Doctor insights on:
How Long Does A Dislocated Patella Typically Take To Heal
Time varies, but PT: Helps.Patella subluxation/ dislocation rehab focuses on stregthening the surrounding muscles to compensate for ligament laxity. Most subl/ disloc occur laterally (moves outward), & if this is the case with you, focusing on medial (inside) musculature would be recommended. There is also a brace that may be helpful. Before returning to exercises have a x-ray to check for bone or cartilage damage. ...Read moreSee 1 more doctor answer
Varies: Initial dislocations without significant associated injuries can recover in 4- 6 weeks. Recurrent dislocations or those associated with other injuries may take longer or require surgical treatment to fully recover. Often partial recovery occurs in which one can perform activities in a brace but some symptoms may persist. ...Read more
If PT and nonsurgical methods don't help.what can I do for a dislocated patella,torn fibers,andlateral retinaculum? Surgery?Longer healing time?Help?!
MPFL reconstruction: The main tethering ligament that becomes stretched, injured or actually torn with recurrent patellar dislocations is the medial patellofemoral ligament (MPFL). Unless absolutely necessary to unload a tight lateral patellar facet, a lateral release is no longer routinely indicated. The status of the patella articular cartilage is also critical to understand as cartilage restoration may be indicated ...Read more
Dislocated patella popped back in but still sideways a little.painful to walk and bend. Ice helps but not enough.Can't take antiinflammatory(on daypro (oxaprozin)?
Patella dislocation: It's still sideways? Are you sure it's back (we say "reduced"). Patellar dislocations are usually easy to manage, but am x-ray is needed to properly asses it. If you didn't see a doc, do see one. Daypro is anti inflammatory and I would not add another. You can safely take Tylenol, (acetaminophen) but this really needs to be seen by a doc. ...Read more
Can a cast be used instead of a knee immobalizer for a dislocated patella if the brace doesn't work?
Low Impact: If this was your first dislocation, at 40, you are unlikely to have another. You need to undergo rehabilitation (physical therapy), if you have not already to reduce your chances of it happening again. You should be fine for low impact activities such as walking, easy biking, some eliptical machines. Until you have completed your therapy- i would avoid running and cutting activities. ...Read more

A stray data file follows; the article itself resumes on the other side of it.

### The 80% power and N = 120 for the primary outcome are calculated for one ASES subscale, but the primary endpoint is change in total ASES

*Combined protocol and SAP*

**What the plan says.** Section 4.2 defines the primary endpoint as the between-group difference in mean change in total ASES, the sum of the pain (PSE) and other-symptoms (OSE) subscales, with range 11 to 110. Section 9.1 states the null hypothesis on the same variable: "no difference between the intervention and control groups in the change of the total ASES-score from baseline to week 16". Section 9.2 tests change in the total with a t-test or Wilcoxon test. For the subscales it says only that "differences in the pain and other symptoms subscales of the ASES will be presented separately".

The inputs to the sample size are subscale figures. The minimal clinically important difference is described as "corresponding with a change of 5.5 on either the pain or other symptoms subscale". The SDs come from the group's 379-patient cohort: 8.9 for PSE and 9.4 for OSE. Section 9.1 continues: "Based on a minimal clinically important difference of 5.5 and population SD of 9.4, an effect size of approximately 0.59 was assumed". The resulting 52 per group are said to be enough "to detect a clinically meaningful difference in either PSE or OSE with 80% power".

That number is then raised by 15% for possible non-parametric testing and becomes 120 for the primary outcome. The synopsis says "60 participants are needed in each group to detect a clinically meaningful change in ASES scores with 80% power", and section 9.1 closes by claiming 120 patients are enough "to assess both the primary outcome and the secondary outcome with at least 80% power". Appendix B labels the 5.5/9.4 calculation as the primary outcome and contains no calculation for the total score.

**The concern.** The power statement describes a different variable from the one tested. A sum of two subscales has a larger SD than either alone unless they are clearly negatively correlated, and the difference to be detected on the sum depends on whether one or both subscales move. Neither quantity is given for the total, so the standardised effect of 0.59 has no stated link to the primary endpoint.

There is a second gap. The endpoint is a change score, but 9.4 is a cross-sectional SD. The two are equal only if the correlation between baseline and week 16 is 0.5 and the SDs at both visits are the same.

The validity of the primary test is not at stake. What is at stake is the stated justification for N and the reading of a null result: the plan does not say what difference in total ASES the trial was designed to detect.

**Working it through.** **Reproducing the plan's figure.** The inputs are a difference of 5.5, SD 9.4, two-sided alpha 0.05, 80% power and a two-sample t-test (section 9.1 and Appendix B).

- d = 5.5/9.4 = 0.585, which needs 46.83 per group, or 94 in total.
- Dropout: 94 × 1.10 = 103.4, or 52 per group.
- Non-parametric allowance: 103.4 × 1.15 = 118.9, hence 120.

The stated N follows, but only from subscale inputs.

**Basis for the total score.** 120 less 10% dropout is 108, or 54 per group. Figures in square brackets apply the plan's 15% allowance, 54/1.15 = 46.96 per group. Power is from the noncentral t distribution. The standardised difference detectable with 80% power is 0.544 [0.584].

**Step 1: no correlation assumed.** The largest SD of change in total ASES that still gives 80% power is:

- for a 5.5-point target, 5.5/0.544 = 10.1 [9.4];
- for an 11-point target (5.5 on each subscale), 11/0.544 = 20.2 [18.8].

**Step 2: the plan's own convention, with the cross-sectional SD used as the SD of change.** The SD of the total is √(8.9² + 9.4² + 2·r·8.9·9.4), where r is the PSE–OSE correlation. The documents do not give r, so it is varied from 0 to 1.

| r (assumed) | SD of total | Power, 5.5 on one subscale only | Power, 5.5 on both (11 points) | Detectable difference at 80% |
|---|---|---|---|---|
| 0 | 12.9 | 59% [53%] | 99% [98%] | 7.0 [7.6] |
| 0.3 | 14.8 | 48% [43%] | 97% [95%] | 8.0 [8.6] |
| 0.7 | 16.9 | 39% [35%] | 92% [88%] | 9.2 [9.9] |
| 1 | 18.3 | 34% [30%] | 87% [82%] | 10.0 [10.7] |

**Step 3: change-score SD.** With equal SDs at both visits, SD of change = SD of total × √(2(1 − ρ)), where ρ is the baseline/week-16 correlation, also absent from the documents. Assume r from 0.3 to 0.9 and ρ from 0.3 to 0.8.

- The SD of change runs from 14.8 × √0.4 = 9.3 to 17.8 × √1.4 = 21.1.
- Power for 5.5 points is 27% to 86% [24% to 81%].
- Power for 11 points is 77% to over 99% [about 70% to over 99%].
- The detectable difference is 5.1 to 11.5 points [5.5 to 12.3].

Usually not: If you dislocated patella the surgery suppose to impove it. ...Read more
Is surgery for a dislocated patella ever required? Or is it always an option? I play soccer and want to keep playing but I don't want surgery.
Sometimes.: If you have had only one dislocation, rehab is probably the way to go. If you have recurrent dislocations, then you should consider surgery. In most cases, if the initial dislocation is the result of a trauma, like a collision on the soccer field, the knee cap won't come out again. If it came out without any trauma, say you just turned around and it popped out, your risk is higher. ...Read more
Avoid twisting: Unless there are some predispositions to dislocation (malalignment), typically patellar dislocations are associated with twisting and axial loads of the knee. So, to avoid, future dislocations, avoid these trauma. Most importantly, it is imperative to strengthen the quadriceps to help improve patellar tracking with knee range of motion. ...Read more
4 weeks to 4 months: This depends on treatment type, severity of injury and associated injuries. If treated surgically, expect a 4-6 month time frame for recovery. If treated without surgery, return to activity can be anywhere from 4-6 weeks. If other internal damage to the knee ligaments or cartilage is present, recovery times can vary. ...Read more
Let see if I could: If you know you tendency for that problem. You could wear brace and try strengthen the muscles by having program to that, avoid sport activity may cause this problem. Do repair of the structures (surgically) to correct any problems could lead to it. ...Read more
Not necessarily: Initial (first-time) dislocations are rarely treated surgically unless there are extenuating circumstances or associated injuries which may require surgery. Otherwise, surgery is typically reserved for patients who have demonstrated recurrent instability or who are unable to perform their desired activities due to pain, instability, or apprehension. ...Read more
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